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John Lee: A man for extraordinary times

A quiet but intense battle for power in this region is already long advanced. Dramatic recent moves in South Korea and Taiwan are the most recent plays by the United States. Hong Kong needs strong leadership, says academic and commentator CK Yeung.

IN ORDINARY TIMES, Hong Kong does not need John Lee. In extraordinary times, it does. Beijing’s choice of John Lee to lead Hong Kong reflects its assessment that the next five years will be no ordinary time.

A few key events during the lead-up to Beijing’s decision help tell us why, and what we ought to do.

Nine days before Lee resigned as Chief Secretary to run for chief executive election, the US Senate passed the “the US Competition Act”.  To me, it should have been called “the US Battle Plan Act”, for it sets out a 360-degree mobilization against China. On the same day, US President Biden unveiled the 2023 budget that seeks the biggest military spending ever seen in human history. 


Four weeks before Lee’s announcement to run for election, the US used its extensive influence in Korea to get a US yes-man elected as its new President. That upended China’s geopolitical environment. Even before taking office, Mr Yoon Suk-yeol openly advocated letting the US deploy strategic weapons in Korea, including nuclear bombers and aircraft carriers. What does this mean for China and Hong Kong?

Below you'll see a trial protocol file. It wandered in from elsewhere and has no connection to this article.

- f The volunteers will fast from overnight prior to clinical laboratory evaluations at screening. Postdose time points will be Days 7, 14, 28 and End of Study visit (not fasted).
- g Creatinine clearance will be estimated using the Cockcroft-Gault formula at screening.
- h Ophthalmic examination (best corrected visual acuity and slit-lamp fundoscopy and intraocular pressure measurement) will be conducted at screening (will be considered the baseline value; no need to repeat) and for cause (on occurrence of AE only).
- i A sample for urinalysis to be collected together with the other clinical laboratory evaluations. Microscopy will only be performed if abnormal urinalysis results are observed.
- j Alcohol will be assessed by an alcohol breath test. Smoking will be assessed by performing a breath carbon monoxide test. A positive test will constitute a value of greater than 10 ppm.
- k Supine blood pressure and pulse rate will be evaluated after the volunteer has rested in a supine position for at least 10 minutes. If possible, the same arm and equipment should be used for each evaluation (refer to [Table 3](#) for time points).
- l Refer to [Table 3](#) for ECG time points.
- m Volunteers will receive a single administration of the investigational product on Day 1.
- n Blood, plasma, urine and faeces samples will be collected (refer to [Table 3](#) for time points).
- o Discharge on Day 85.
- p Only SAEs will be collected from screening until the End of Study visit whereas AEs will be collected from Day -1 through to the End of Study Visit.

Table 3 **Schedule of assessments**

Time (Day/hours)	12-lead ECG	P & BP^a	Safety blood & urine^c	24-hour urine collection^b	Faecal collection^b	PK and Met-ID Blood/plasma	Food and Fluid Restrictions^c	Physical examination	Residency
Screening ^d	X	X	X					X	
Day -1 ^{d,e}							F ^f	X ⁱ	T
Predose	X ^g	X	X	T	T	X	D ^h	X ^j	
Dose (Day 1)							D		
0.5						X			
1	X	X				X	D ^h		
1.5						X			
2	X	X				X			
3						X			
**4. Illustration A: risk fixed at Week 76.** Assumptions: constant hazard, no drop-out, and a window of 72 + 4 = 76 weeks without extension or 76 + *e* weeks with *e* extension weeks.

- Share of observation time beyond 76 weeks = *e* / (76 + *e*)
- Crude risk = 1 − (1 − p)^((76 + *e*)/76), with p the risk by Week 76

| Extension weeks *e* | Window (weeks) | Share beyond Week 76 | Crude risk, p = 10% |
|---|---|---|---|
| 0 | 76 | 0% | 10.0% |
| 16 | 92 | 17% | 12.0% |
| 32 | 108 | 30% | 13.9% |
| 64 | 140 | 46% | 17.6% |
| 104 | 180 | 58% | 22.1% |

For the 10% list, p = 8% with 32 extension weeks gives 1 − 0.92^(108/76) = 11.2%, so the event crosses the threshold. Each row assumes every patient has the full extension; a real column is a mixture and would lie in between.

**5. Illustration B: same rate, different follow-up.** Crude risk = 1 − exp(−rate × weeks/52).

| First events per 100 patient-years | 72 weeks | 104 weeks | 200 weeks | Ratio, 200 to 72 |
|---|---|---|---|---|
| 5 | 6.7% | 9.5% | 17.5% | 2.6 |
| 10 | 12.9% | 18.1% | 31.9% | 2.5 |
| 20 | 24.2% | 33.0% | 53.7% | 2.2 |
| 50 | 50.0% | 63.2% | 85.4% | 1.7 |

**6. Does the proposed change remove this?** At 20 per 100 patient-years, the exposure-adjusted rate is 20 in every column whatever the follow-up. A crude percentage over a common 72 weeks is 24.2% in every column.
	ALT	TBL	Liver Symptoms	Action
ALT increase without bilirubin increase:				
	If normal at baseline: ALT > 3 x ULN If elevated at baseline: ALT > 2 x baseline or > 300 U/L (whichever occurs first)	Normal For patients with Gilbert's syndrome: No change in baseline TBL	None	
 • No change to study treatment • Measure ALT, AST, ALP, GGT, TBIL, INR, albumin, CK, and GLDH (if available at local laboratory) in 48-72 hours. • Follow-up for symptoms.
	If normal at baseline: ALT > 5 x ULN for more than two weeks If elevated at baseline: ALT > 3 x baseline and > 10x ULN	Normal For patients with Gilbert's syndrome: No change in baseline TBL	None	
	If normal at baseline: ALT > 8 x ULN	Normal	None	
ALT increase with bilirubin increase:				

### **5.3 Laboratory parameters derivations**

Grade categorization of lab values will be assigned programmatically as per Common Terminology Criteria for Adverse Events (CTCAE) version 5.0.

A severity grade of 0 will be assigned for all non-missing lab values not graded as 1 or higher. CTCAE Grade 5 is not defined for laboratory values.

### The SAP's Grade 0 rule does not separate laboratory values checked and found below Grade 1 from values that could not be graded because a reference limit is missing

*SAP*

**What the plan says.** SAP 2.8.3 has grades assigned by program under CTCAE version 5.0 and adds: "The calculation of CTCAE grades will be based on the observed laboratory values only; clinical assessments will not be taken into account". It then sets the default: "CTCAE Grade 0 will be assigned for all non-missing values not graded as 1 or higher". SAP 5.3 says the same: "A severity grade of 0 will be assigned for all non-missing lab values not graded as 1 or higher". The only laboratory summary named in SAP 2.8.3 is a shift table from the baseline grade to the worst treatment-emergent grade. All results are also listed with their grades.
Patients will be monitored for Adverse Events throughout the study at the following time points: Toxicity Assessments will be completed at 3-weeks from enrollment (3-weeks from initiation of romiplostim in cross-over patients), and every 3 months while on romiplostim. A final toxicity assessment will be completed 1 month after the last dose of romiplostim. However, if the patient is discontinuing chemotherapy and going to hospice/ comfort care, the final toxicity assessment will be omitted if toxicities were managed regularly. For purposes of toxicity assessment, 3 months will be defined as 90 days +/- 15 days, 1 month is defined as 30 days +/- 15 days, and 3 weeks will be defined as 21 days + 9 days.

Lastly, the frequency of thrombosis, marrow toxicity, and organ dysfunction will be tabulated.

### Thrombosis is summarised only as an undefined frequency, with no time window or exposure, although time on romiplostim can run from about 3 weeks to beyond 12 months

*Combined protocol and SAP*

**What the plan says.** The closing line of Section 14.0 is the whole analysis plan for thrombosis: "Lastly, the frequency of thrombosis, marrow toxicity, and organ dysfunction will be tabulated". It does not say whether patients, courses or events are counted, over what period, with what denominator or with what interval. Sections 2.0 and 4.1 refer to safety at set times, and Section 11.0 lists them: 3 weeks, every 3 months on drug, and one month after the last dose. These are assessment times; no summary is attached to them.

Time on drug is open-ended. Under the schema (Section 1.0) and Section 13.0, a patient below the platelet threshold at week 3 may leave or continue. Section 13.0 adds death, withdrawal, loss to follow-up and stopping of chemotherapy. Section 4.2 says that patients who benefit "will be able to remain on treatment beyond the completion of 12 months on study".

Five years ago in March 2017 Korea began deploying the Thaad anti-missile defense system. The move rocked China-Korea relations. As the two countries edged towards derailment, a leadership change in Korea saw a diplomatically astute new President Woon Jae-in halting the move, thereby repairing  bilateral ties. The Thaad system was a defense system. Now President Yoon is calling for strategic nuclear attack weapons.

“A struggling new China had no choice but to send ill-equipped volunteer soldiers who, against all odds, pushed back the US to the negotiating table.”

Seventy years ago in the Korean peninsula, the US brushed aside China’s stern warnings and ordered the US-led allied troops to roll across the 38th parallel to China’s doorstep. That left a struggling new China with no choice but to send ill-equipped volunteer soldiers who, against all odds, pushed back the US to the negotiating table. Today, stationing US strategic attack weapons in Korea will be tantamount to creating “China’s Ukraine” under Beijing’s very nose, its threat to China no different from that of NATO eastward expansion to Russia. 


US sees Russia as a “serious challenger”, and that triggered the Ukraine solution. US sees China as the “paramount challenger”. What will it do? All that we know, just as the US knows, is that the later the US acts, the harder it will get. US strategic patience is wearing thin.

The US Competition Law runs into thousand pages. Article 3301 provides US$10 million in 2022 for the “promotion of democracy in Hong Kong”. In 2019, the US plotted a color revolution in Hong Kong, causing widespread social unrest but ended up in full retreat. One consequence is that Hong Kong has lost its role as a buffer in US-China contest. The “promotion of democracy in Hong Kong” provision is a tell-tale signal that the 2019 riot is not the end of the story.

Hong Kong was rocked by violent protests in 2019. Image by Oscar Chan/ Pexels